Academic journal article Journal of Comparative Family Studies

Family Roles of Contemporary Palestinian Women

Academic journal article Journal of Comparative Family Studies

Family Roles of Contemporary Palestinian Women

Article excerpt

Since 1948, tens of thousands of Palestinians have fled their homes due to fighting between Israel and its Arab neighbors. Consequently, Palestinian families have been exposed to powerful social, political and economic forces. Relocation to refugee camps, the post 1967 Israeli occupation of Palestinian lands, the intifada uprising in the late 1980s, and the forces of modernization that have invaded the Middle East, are all thought to have significantly influenced the Palestinian family. Many observers argue that these forces have altered the roles of husbands and wives, thus giving women greater influence within the family.

The availability of education to children of refugee families through UNRWA schools, coupled with modernity's emphasis on education, are credited with increasing Palestinian women's opportunities for education. Poverty in the refugee camps, where unemployment among men is over 50 percent, has forced some wives out of the home and into the labor force. In addition, women's participation in the intifada has given them greater independence from their families and has fostered desires for increased equality between the sexes according to some observers. On the other hand, pervasive Islamic beliefs and practices have generated resistance to change in Palestinian family roles.

This paper documents contemporary family roles among Palestinian families and identifies responsibilities of husbands and wives. Additionally, we developed and tested a multivariate model predicting traditional family roles. The model includes wives' education, their employment outside the home, their belief and adherence to Islam, and their participation in the intifada as predictors of family roles. This paper does not directly assess whether family roles have changed, except to contrast contemporary roles to widely accepted "traditional" roles. Rather, we identify contemporary family roles and whether differences between them can be predicted by increased education, work experience, religiosity, and intifada participation of Palestinian wives.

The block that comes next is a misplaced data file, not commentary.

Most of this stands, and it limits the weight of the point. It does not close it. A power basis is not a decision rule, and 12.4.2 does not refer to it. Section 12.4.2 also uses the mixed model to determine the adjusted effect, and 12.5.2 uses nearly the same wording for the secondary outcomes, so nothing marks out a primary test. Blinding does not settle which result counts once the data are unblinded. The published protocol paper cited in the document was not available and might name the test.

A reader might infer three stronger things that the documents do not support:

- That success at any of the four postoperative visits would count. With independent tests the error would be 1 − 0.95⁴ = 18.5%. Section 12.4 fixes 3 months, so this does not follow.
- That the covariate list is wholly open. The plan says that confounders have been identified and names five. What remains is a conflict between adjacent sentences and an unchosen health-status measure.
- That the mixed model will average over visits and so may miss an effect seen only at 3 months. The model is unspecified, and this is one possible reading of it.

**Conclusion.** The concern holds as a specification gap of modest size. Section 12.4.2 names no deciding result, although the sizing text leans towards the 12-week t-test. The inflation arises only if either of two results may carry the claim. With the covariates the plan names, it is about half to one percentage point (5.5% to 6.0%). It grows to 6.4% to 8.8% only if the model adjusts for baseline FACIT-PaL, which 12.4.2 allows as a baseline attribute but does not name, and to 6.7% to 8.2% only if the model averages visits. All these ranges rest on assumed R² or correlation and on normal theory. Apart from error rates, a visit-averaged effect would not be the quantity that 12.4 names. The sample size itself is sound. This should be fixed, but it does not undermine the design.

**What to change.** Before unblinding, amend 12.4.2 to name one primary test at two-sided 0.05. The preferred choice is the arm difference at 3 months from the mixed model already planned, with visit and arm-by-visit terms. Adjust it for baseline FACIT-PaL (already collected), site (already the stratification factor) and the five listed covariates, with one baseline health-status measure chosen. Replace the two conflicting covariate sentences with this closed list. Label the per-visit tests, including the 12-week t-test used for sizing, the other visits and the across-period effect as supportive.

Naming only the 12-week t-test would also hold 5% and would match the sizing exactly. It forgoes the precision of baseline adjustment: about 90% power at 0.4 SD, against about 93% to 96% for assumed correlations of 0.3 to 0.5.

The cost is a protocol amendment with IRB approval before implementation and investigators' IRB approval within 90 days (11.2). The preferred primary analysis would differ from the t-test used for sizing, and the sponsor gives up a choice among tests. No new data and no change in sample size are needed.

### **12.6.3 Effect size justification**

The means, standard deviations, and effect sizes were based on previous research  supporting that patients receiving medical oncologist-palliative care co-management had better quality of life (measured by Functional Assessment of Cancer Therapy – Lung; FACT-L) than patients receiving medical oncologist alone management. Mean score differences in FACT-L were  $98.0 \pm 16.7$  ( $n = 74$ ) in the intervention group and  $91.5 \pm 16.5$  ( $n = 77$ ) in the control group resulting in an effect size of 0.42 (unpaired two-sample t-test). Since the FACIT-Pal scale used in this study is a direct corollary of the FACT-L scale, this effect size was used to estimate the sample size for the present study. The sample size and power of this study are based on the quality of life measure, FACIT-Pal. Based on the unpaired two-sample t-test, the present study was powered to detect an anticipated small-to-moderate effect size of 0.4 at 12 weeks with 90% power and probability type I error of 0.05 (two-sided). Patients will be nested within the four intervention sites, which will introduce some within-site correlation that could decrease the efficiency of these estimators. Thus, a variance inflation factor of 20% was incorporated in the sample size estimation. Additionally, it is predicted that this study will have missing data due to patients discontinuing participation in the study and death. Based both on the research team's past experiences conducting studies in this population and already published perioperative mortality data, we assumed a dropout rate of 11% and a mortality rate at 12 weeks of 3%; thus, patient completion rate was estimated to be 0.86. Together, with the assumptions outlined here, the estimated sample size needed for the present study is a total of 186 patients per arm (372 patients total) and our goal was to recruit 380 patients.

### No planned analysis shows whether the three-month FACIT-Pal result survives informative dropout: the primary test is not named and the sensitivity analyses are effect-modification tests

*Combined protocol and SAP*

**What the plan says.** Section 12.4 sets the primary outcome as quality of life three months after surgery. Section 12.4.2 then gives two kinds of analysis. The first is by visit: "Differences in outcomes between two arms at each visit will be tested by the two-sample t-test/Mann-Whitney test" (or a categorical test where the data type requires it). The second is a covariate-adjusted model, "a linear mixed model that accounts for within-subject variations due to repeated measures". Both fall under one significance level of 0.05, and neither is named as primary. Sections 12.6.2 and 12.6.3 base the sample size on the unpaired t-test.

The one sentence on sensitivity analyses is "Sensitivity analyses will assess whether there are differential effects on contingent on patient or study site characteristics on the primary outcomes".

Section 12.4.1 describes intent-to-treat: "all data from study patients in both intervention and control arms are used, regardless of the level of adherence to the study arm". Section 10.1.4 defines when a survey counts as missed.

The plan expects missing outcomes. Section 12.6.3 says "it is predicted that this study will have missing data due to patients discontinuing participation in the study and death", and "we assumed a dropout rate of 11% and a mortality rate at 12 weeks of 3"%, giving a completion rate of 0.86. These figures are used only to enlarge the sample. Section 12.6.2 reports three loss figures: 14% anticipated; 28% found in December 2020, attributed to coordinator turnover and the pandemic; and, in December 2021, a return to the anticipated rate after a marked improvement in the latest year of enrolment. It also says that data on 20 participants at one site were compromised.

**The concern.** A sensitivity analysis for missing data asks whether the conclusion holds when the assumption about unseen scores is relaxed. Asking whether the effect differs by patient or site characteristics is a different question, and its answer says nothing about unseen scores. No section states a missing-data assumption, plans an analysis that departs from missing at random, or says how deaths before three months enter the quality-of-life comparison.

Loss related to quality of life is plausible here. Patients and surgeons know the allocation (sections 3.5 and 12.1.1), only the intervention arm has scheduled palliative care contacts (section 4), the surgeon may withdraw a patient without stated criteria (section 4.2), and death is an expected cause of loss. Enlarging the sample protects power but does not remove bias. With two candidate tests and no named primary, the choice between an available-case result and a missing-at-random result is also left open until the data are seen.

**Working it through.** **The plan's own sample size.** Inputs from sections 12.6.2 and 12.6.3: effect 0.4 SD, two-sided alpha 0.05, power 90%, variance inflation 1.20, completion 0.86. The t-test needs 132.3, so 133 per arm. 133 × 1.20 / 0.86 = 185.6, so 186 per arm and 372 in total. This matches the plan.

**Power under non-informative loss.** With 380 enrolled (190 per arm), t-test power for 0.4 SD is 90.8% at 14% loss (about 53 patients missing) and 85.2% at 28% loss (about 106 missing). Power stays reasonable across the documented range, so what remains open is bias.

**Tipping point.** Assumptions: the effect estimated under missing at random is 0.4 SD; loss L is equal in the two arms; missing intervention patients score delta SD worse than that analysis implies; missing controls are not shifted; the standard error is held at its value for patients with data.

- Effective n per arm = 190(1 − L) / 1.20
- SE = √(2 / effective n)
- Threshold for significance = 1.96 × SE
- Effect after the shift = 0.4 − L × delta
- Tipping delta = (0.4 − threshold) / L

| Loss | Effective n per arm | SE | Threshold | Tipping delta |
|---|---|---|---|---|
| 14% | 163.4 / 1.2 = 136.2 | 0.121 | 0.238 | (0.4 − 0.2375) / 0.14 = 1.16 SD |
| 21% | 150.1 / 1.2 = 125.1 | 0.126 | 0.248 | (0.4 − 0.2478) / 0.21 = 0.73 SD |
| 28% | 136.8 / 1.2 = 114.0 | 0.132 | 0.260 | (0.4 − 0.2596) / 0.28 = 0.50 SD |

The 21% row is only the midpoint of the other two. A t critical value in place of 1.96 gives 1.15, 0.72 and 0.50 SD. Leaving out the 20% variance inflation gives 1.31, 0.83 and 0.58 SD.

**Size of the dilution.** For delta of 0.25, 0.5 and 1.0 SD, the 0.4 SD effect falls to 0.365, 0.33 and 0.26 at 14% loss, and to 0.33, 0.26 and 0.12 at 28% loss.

Education

Many scholars view education as an important catalyst in changing traditional family roles within Palestinian society (Azzam, 1978; Hjarpe, 1983; Warnock, 1990; and Geadah, 1992). For example, Buvinic (1976) asserts that women's educational attainment has raised wives' status and autonomy within the family, such that she is more involved with her husband in making important family decisions. In addition, some feel that education exposes women to non-traditional role models and to ideologies supportive of greater equality in marriage and greater independence from fathers, husbands and extended family. For example, a study of 1, 149 Palestinian university students and non-students of similar age from Nablus, Bethlehem and Hebron found that 54 percent of the women not attending a university reported that family decisions were made primarily by men in contrast to only 34 percent of the women who were enrolled in school (Shadid and Seltzer, 1989). They also discovered that women attending school exhibited more independence and a stronger desire to choose their own mate than did the non-students. As a result, Palestinian women's organizations view education as the means through which new ideas are transmitted to younger generations (Haddad, 1980). Thus, younger women with higher levels ofeducation may approach marriage with less traditional expectations regarding family roles, while the more educated married women may try to renegotiate more equality with their husbands.

There is some evidence that educational attainment of Palestinian women has risen in the past two decades notwithstanding closures of Palestinian schools in the West Bank and Gaza by Israel during the Intifada. Jarrah (1990) reported that between the years 1970 and 1984 the illiteracy rate among West Bank women decreased from 65 percent to 38 percent.

Based on both theory and previous research, we included educational attainment in the model predicting traditional family roles among Palestinian families. …

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